Richard McCormick, SJ, and Dual Epistemology
Clark, Peter A.
Christian Bioethics 2008 December; 14(3): 236-271
This article will examine McCormick's moral epistemology both at the level of how human persons know values and disvalues, which hereinafter will be referred to as synderesis, and at the level of how human persons know the rightness and wrongness of an action, which hereinafter will be referred to as normative moral judgment. On the one hand, from this investigation it appears that McCormick operates with a dual moral epistemology, at least at the level of synderesis. This means that at one point in time it appears that a significant shift may have occurred in his moral epistemology at the level of synderesis. This may also be true at the level of normative moral judgment. On the other hand, McCormick's moral epistemology may in fact be a synthesis, which is the product of development and maturity in his thought process. This article will articulate, examine, and analyse both moral epistemologies. The first moral epistemology is operative in McCormick's writing up until 1983. The second moral epistemology corresponds to McCormick's decision in 1983 to write primarily in the area of bioethics from a theological perspective. Since the year 1983 seems to be the pivotal time when these two moral epistemologies converge, I will refer to the first moral epistemology as "prior to 1983" and I will refer to the second moral epistemology as "after 1983." Because of the numerous criticisms that surround McCormick's moral epistemology, and the ambiguity that it entails, McCormick needed to articulate his theoretical foundations clearly and develop them systematically and coherently. Numerous moral theologians called for him to do this, yet he never responded. A systematic understanding of McCormick's moral epistemology is not only necessary but crucial in examining various issues in bioethics. It is necessary because it is the basis of moral decision making. It is crucial because the life and death of individuals may hang in the balance.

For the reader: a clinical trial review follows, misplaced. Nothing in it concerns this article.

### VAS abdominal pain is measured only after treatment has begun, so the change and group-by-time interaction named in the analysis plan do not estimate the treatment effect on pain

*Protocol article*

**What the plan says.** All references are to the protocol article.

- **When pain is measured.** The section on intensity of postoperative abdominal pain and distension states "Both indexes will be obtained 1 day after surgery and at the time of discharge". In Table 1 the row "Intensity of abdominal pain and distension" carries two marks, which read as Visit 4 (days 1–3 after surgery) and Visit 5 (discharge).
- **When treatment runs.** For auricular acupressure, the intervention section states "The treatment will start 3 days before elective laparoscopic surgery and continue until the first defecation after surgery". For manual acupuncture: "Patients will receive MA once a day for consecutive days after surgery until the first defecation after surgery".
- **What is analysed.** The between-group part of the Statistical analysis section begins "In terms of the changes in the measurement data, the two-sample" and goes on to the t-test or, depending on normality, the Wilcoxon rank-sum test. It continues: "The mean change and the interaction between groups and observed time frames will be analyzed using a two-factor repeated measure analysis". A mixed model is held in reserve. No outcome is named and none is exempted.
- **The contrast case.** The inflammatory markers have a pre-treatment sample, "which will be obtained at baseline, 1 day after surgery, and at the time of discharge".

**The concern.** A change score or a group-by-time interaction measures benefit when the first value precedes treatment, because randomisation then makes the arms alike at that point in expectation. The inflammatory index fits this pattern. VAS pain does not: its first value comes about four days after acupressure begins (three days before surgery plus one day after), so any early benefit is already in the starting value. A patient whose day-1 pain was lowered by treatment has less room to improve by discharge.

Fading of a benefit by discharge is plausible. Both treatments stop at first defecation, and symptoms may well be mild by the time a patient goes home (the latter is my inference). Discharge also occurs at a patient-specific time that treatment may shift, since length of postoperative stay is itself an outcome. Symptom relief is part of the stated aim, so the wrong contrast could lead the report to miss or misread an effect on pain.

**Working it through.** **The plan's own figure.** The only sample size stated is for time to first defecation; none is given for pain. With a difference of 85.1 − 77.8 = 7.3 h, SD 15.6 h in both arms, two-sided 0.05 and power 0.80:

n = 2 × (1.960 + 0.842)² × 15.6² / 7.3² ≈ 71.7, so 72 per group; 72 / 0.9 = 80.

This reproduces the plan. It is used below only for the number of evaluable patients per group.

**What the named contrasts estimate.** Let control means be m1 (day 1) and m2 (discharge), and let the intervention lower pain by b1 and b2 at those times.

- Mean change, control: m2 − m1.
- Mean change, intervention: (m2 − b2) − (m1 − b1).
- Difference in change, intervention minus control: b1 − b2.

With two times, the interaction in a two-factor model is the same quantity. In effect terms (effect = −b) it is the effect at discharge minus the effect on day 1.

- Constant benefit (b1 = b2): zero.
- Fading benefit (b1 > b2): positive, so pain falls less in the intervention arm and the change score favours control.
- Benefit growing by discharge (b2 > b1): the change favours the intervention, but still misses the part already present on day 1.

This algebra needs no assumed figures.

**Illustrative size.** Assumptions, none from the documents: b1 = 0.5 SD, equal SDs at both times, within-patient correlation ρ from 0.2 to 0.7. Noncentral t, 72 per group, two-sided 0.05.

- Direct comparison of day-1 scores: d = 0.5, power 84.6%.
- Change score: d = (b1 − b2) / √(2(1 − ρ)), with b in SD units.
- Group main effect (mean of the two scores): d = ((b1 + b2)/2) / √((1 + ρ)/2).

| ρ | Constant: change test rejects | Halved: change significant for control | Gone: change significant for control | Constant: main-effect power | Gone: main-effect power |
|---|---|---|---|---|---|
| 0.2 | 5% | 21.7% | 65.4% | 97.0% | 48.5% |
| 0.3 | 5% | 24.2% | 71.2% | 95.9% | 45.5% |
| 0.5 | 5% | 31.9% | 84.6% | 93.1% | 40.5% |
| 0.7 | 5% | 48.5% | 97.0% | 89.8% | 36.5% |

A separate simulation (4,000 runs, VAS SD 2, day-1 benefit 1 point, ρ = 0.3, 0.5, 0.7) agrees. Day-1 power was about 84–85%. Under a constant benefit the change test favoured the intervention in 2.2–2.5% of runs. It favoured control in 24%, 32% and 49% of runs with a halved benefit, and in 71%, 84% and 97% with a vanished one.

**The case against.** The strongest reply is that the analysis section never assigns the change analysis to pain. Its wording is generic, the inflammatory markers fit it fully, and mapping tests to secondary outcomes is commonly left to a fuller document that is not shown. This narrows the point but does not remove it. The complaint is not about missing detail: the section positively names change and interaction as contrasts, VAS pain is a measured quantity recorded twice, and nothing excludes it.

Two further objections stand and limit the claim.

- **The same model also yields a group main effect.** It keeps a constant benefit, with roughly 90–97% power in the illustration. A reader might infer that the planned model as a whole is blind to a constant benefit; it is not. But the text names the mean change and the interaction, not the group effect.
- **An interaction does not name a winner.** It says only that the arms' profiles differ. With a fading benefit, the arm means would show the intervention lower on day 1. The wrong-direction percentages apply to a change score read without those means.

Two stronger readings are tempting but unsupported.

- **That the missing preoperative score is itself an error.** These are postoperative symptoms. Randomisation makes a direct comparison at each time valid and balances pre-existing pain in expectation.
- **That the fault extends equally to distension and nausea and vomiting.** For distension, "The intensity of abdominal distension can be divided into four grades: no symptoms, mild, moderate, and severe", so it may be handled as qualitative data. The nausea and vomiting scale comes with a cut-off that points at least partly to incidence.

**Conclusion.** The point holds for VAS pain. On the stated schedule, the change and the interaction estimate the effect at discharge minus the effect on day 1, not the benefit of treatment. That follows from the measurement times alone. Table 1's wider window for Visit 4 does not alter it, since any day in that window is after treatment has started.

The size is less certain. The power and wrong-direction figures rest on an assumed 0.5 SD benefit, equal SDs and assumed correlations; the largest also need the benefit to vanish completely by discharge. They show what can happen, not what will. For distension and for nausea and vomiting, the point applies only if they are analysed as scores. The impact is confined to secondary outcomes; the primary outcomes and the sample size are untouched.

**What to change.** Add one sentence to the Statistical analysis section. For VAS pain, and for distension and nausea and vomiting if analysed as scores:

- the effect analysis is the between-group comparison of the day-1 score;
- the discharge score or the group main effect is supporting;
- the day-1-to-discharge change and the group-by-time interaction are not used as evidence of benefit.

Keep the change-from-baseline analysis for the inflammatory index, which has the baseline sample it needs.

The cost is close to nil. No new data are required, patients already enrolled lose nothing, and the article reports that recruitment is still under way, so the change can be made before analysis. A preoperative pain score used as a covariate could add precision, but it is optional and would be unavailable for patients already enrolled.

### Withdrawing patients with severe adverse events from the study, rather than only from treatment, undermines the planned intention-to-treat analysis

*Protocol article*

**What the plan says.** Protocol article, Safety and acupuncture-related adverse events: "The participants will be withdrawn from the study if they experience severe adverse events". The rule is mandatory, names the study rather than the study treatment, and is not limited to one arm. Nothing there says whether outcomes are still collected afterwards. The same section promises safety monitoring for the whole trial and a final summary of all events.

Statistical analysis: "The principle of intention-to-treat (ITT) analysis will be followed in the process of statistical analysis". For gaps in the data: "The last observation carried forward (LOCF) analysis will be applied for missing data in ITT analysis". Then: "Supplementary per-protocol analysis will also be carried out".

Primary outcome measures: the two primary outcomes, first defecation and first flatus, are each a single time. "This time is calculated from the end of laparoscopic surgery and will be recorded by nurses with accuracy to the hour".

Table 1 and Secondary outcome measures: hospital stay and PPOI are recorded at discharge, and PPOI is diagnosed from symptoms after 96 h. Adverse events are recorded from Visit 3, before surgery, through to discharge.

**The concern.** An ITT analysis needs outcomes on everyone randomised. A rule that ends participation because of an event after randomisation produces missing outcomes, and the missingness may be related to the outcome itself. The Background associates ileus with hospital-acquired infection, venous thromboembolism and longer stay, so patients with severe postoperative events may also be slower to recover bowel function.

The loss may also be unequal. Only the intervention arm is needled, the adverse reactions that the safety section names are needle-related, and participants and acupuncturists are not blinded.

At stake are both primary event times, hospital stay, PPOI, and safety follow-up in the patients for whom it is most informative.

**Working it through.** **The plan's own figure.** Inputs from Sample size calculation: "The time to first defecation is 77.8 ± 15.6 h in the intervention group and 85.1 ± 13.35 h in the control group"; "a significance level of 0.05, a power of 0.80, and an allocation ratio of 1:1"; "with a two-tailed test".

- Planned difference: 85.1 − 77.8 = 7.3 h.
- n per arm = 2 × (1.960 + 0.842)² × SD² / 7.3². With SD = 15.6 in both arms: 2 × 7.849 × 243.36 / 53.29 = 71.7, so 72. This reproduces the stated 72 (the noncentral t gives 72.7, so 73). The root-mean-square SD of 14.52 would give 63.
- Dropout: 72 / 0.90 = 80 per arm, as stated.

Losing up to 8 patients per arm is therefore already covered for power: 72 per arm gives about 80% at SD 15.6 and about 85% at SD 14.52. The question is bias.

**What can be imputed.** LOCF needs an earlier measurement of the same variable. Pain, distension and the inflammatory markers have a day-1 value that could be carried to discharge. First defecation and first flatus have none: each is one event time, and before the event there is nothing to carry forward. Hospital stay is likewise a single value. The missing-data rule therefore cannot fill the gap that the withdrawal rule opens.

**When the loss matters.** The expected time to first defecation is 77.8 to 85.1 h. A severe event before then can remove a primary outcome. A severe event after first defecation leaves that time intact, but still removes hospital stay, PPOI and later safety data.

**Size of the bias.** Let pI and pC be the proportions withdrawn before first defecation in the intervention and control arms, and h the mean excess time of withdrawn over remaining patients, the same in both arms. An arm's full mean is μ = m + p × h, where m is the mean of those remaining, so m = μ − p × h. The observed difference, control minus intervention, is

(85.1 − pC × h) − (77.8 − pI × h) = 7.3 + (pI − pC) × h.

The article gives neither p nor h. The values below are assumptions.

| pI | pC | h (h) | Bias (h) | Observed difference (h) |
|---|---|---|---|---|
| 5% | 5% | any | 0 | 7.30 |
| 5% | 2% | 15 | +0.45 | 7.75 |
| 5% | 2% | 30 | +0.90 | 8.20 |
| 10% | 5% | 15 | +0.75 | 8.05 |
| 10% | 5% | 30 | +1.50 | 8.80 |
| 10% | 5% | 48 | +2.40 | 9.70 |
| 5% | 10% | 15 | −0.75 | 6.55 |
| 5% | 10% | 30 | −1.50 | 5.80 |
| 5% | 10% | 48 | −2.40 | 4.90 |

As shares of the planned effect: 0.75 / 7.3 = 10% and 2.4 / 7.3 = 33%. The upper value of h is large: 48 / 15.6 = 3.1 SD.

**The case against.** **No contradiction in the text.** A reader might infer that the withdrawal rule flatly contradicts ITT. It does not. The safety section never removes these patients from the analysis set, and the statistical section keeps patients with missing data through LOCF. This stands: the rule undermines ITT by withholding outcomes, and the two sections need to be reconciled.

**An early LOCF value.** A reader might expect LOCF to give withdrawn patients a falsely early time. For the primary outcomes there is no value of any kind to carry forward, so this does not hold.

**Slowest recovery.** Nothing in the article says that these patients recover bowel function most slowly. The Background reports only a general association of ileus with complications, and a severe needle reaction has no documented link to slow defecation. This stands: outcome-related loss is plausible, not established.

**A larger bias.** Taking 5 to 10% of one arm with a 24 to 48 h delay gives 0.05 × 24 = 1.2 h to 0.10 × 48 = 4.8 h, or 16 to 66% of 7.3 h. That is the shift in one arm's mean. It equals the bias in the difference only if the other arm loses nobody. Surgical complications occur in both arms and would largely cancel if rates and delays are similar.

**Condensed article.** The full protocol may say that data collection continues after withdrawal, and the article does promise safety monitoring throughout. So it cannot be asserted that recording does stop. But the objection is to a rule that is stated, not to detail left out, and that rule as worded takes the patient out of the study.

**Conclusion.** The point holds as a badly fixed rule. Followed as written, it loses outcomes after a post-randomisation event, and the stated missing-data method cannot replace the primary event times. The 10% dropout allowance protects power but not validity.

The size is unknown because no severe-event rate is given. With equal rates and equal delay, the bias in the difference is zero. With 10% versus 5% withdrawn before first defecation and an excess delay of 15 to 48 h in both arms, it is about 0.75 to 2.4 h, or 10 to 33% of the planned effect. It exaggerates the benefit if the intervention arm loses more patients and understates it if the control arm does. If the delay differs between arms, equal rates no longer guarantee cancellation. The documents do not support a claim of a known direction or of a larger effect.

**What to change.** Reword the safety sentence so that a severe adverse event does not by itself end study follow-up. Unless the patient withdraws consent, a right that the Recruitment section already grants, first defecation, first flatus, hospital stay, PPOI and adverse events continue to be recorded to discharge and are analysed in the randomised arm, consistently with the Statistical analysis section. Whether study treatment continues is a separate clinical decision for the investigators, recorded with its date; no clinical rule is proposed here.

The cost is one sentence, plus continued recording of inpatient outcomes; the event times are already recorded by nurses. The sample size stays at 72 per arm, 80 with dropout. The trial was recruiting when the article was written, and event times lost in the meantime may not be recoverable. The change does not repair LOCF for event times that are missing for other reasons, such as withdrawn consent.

Showing items related by title, author, creator and subject.
Clark, Peter A. (2006-09)Although knowledge of torture and physical and psychological abuse was widespread at both the Guantanamo Bay detention facility and Abu Ghraib prison in Iraq, and known to medical personnel, there was no official report ...
Clark, Matt; McAlevey, Peter; Sandza, Richard (1984-11-05)
Ioannidis, John P.A.; Ahmed, Tahmeed; Awasthi, Shally; Clarfield, A. Mark; Clark, Jocalyn; Dandona, Lalit; Howe, Amanda; Lozano, Juan M.; Li, Youping; Madani, Hardi; Marusic, Ana; Mohammed, Idris; Purcell, Gretchen P.; Rhoads, Margaret; Sliwa-Hähnle, Karen; Straus, Sharon E.; Edejer, Tessa Tan-Torres; Tugwell, Peter; Ward, Robyn; Wilkes, Michael S.; Smith, Richard (ICRAM (International Campaign to Revitalise Academic Medicine), 2007-01-27)